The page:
Linspire CEO Kevin Carmony on April 24 unveiled Freespire, a no-cost version of Linspires Linux distribution, in his keynote address at the Desktop Linux Summit in San Diego.
Freespire will be a community-driven distribution, but unlike other Linux distributions, it will allow users the choice of downloading a version that is almost entirely open source or one that includes proprietary software, Carmony said.
The first beta release of Freespire will be made available for download in August, according to Carmony.
Including proprietary software within a Linux distribution has long been a hot-button issue in Linux circles. Arguments over how proprietary or license-restricted code can—and cannot—be used with Linux have been raging for years.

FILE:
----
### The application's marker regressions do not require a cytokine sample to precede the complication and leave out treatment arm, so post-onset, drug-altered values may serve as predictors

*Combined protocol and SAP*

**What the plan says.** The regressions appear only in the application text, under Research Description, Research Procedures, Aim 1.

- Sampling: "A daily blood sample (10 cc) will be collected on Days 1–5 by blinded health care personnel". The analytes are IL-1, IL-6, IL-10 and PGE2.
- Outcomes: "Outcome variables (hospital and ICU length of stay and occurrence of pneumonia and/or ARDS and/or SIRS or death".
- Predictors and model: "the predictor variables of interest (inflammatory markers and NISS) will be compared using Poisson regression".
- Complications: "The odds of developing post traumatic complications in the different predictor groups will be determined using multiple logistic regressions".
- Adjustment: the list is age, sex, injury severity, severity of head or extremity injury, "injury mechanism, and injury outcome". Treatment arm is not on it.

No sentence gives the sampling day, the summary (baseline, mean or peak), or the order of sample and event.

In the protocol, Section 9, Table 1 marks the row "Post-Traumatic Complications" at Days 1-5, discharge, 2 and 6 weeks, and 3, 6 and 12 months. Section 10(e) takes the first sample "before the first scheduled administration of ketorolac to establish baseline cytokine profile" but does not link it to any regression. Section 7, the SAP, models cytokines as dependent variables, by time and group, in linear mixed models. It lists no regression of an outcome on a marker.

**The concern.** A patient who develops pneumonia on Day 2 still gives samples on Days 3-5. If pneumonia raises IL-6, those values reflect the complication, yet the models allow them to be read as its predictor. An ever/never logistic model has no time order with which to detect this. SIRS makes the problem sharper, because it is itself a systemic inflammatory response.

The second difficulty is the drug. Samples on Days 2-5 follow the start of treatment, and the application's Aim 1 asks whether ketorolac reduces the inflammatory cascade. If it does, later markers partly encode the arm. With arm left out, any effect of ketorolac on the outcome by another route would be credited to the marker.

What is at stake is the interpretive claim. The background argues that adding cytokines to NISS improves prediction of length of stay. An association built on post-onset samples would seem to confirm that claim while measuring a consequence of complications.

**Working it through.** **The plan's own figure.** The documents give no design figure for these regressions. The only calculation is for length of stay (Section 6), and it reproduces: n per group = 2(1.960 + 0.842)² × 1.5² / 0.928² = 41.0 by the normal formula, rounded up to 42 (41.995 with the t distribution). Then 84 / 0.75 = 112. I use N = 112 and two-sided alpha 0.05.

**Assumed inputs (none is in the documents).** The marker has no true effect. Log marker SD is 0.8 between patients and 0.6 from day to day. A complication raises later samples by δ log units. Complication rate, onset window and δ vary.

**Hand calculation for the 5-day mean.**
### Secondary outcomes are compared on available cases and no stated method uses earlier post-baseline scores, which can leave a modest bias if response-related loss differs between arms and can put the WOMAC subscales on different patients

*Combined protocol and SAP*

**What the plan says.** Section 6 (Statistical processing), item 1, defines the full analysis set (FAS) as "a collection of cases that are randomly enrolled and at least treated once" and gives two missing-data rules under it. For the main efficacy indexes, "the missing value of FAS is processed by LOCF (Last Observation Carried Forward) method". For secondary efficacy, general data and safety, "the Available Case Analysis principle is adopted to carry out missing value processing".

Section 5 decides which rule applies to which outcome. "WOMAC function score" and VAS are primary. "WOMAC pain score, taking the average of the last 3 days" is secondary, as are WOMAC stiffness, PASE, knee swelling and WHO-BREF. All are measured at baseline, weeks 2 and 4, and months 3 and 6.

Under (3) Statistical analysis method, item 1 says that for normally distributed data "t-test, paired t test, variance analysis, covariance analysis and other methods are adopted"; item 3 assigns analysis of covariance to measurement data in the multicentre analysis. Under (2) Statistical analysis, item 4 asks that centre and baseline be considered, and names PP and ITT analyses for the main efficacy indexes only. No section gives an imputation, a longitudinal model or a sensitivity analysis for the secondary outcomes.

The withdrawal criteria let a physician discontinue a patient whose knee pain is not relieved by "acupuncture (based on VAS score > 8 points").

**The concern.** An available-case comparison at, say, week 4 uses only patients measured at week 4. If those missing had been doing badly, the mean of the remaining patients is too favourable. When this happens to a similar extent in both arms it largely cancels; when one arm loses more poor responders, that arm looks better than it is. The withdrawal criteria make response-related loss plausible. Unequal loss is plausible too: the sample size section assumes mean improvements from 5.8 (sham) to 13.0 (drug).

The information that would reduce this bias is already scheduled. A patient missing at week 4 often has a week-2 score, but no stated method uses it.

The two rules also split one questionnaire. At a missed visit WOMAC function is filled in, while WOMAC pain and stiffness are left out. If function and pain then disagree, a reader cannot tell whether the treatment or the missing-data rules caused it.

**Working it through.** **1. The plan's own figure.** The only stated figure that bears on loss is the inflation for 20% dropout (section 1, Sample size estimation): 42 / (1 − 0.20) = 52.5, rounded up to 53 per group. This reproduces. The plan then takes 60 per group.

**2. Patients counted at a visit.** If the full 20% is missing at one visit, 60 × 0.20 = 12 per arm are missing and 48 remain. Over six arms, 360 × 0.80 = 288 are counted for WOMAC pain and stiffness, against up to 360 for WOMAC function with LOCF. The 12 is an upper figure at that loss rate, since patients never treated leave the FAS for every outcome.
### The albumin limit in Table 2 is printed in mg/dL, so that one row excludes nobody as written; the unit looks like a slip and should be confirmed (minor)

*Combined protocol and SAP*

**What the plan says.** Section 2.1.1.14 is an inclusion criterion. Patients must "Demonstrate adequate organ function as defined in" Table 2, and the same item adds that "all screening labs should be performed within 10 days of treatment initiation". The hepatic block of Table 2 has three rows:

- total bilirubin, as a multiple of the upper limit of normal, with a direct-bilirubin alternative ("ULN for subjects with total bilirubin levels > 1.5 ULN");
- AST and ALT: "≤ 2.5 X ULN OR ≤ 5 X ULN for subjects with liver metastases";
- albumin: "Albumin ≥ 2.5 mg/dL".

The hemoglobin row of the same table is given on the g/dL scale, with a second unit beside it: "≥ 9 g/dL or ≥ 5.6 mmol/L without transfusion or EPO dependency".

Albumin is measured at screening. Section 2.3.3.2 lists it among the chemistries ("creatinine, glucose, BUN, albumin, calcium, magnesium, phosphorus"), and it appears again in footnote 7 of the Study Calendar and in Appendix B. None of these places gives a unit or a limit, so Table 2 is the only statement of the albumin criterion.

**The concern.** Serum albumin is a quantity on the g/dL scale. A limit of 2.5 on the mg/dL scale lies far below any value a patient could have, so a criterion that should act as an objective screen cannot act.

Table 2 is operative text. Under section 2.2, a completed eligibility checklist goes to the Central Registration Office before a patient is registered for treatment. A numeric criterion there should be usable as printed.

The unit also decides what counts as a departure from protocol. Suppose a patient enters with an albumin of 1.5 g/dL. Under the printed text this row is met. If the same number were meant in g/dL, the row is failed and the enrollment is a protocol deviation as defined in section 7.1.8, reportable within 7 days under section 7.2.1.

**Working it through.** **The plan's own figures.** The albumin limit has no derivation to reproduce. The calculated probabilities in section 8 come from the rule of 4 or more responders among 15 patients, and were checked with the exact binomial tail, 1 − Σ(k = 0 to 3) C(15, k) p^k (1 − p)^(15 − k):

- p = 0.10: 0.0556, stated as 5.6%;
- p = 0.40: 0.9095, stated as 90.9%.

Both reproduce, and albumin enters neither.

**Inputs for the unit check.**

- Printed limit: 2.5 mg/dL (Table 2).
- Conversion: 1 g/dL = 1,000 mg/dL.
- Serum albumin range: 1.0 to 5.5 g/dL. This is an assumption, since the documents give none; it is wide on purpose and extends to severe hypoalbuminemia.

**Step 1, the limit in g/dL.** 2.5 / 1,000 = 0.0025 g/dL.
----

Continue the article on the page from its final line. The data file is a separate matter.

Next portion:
Perhaps the most famous example was the use of Trolltechs Qt library in the popular KDE Linux desktop. It wasnt until Trolltech made the C++ library and related tools available under a dual-license plan, with a GPLed version for Linux and other open-source uses, that the heated debate over the issue finally subsided.
In recent years, Linux distributors have tended to make some proprietary desktop programs, such as Adobe Acrobat and RealNetworks RealPlayer, available as optional downloads. However, in the case of drivers—such as laptop Wi-Fi drivers—that work in closer association with the Linux kernel, distributors have generally avoided including them.